Lectures - Monday and Wednesday, 11:00 AM - 12:15 PM
Lab - Tuesday, 4:10 PM -7 PM
Lecture slides (powerpoint)
The ocean extends over 70.8% of the earth's surface. Seawater fills the basins separating the continents (Fig. 1) with an average depth of 3795 meters. The continental margins, extending from the seashore to around 2500 meters depth, cover 40.7% of the ocean (29% of Earth surface). The deep ocean covers about 59.3% of the ocean's surface (42% of Earth's surface). The extensive flat plains of the deep basins range 4000 to 5000 meters in depth. The mid-ocean ridge, marking the spreading axis of the crust tectonic plates is marked by rugged topography; the ridge crest is about 2500 m deep. The deepest ocean is found in the trenches where the plates are subducted, the Mariana Trench is 11,035 meters deep (compared to the 8848 meter height of Mount Everest). If the solid earth were made into a flat plain, the seawater would cover the entire earth to a depth of 2440 meters. If all of the water vapor in the atmosphere were converted to liquid it would cover the smoothed earth surface by about an 1-inch.
The ocean basins are divided into three main Oceans; the Pacific Ocean is the largest and deepest (52% of the ocean area, mean depth of 4028 meters); Indian (20% area, mean depth of 3897 m) and the Atlantic Ocean, the shallowest because of the rather narrow deep basins (25% area, mean depth of 3332 m). The arctic is considered part of the Atlantic Ocean; the southern parts of the three Oceans are referred to as the Southern Ocean. The northern hemisphere has less ocean than the southern hemisphere, only about 61% ocean versus 81% for the southern hemisphere. This may account for the more extreme seasonal swing of air temperatures (a more continental climate) experienced over the northern hemisphere.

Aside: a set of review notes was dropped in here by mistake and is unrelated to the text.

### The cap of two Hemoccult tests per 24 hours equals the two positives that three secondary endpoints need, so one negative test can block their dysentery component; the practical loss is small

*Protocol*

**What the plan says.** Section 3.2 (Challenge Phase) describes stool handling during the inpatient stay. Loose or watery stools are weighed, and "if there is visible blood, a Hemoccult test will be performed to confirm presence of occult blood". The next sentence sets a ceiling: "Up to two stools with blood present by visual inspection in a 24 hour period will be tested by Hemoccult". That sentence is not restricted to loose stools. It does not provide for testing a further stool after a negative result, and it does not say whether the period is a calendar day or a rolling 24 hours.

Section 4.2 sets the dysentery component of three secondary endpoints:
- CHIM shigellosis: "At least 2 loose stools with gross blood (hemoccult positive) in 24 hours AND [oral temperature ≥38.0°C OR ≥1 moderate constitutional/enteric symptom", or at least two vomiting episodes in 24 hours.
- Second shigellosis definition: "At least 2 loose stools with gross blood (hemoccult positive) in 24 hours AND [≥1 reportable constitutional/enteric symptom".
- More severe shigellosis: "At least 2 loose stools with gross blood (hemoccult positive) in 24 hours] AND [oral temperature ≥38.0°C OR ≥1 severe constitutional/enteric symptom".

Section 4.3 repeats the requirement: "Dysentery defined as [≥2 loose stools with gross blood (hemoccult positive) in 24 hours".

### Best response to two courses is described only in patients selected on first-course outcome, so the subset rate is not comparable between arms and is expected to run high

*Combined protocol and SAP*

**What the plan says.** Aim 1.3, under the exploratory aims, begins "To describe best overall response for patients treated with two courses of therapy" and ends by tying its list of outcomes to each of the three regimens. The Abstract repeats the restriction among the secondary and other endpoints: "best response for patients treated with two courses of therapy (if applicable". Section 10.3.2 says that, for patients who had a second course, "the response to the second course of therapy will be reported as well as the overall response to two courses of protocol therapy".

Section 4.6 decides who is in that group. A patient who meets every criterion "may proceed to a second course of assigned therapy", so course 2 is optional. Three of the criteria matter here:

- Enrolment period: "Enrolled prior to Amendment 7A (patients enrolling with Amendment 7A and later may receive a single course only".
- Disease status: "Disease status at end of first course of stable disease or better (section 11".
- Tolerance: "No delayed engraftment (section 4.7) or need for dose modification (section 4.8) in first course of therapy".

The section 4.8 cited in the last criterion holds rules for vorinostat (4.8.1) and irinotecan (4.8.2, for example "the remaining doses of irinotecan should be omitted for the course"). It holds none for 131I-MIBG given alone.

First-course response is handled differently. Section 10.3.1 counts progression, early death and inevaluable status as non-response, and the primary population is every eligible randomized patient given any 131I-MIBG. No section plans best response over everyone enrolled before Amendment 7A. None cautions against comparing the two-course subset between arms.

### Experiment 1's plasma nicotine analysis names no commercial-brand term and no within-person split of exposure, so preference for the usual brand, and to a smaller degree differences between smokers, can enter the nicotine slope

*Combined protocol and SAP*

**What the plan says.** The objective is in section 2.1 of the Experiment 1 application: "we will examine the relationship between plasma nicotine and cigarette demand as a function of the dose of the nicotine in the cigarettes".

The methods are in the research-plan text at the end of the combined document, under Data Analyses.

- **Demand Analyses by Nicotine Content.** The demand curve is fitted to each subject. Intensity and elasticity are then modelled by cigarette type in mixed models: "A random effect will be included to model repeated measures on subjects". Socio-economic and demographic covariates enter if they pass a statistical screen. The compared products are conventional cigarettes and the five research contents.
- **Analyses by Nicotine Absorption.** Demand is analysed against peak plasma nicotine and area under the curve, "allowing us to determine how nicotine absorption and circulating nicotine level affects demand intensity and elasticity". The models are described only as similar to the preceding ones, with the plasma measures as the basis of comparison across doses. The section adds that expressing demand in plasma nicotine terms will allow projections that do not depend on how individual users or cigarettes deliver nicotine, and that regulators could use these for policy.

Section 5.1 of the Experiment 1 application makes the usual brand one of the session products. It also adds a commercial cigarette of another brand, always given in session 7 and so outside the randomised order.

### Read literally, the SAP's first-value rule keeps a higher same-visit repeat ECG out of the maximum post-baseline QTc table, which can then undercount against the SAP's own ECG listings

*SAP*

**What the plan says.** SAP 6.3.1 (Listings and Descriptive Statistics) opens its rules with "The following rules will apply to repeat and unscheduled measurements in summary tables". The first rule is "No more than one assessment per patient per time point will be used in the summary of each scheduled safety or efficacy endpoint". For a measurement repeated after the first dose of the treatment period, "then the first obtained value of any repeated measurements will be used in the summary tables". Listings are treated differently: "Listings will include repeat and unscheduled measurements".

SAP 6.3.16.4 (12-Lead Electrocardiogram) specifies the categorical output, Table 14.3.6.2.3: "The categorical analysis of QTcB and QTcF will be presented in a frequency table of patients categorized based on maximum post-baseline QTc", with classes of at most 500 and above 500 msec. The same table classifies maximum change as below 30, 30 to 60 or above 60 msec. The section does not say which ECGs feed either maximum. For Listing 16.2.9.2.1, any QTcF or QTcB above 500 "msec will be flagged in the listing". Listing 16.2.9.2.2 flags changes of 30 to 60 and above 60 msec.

The oceans are connected by a deep circum-Antarctic channel near 50-60°S. Within this channel is the Antarctic Circumpolar Current (ACC) which carries water from west to east at a rate of 130 million cubic meters per second (this unit of ocean water transport is called a Sverdrup, Sv, the ACC transports 130 Sv, about 100 times the outflow of all of the earth's rivers). The oceans differ slightly in their properties, e.g. the Pacific is the freshest ocean, the Atlantic the saltiest. The differences are not large however thanks to the ACC, which acts, to blend the ocean waters.
98% of the 1.4 billion cubic kilometers of water on the planet resides in the Ocean (Figs. 2, 3); the second largest reservoir is the glacial ice caps of Antarctic and Greenland, amounting to around 1.6%. The transfer of water from the glacial ice to the ocean is a topic of great concern in our warming climate, as it leads to a rising sea level (about 0.3 cm/year in the last 100 years from melting of alpine glaciers and thermal expansion brought about by warming of sea water. If all of the water in the atmosphere were removed it would cover the earth surface only by about 1 inch. Movement of water between the primary water reservoirs (ocean, land, atmosphere, cryosphere) by evaporation, precipitation and river runoff is called the hydrological cycle.